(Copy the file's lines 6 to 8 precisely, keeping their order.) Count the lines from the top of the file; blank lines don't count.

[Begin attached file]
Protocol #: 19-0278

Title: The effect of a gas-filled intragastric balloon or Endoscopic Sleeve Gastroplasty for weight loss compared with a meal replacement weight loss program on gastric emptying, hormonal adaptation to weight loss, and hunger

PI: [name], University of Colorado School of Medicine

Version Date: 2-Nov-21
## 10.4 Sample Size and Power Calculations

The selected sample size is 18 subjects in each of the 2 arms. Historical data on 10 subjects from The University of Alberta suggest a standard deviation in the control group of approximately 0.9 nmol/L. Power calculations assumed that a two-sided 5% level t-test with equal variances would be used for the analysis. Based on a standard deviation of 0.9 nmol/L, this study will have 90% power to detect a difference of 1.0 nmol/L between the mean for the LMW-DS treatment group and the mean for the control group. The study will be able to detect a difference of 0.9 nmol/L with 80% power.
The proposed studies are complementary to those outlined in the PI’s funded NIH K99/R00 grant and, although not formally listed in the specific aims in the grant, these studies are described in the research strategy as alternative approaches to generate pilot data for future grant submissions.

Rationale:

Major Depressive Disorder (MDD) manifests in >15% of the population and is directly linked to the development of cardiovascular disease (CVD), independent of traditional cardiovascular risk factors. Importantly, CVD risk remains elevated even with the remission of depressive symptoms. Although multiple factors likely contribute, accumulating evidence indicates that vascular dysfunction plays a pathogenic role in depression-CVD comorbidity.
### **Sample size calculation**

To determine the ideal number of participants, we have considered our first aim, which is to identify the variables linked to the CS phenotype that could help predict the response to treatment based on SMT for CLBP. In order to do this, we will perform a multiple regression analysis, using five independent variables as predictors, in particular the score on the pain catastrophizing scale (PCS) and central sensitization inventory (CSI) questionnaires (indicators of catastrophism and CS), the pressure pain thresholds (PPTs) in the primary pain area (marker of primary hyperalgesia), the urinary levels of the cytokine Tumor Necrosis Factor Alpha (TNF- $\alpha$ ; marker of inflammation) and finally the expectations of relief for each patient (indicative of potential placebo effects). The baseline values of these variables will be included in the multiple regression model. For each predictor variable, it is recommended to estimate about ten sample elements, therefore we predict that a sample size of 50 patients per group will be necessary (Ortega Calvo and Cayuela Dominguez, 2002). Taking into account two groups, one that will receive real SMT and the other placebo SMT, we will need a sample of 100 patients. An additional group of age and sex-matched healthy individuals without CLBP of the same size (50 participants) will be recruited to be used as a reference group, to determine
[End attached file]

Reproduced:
The selected sample size is 18 subjects in each of the 2 arms. Historical data on 10 subjects from The University of Alberta suggest a standard deviation in the control group of approximately 0.9 nmol/L. Power calculations assumed that a two-sided 5% level t-test with equal variances would be used for the analysis. Based on a standard deviation of 0.9 nmol/L, this study will have 90% power to detect a difference of 1.0 nmol/L between the mean for the LMW-DS treatment group and the mean for the control group. The study will be able to detect a difference of 0.9 nmol/L with 80% power.
The proposed studies are complementary to those outlined in the PI’s funded NIH K99/R00 grant and, although not formally listed in the specific aims in the grant, these studies are described in the research strategy as alternative approaches to generate pilot data for future grant submissions.

Rationale: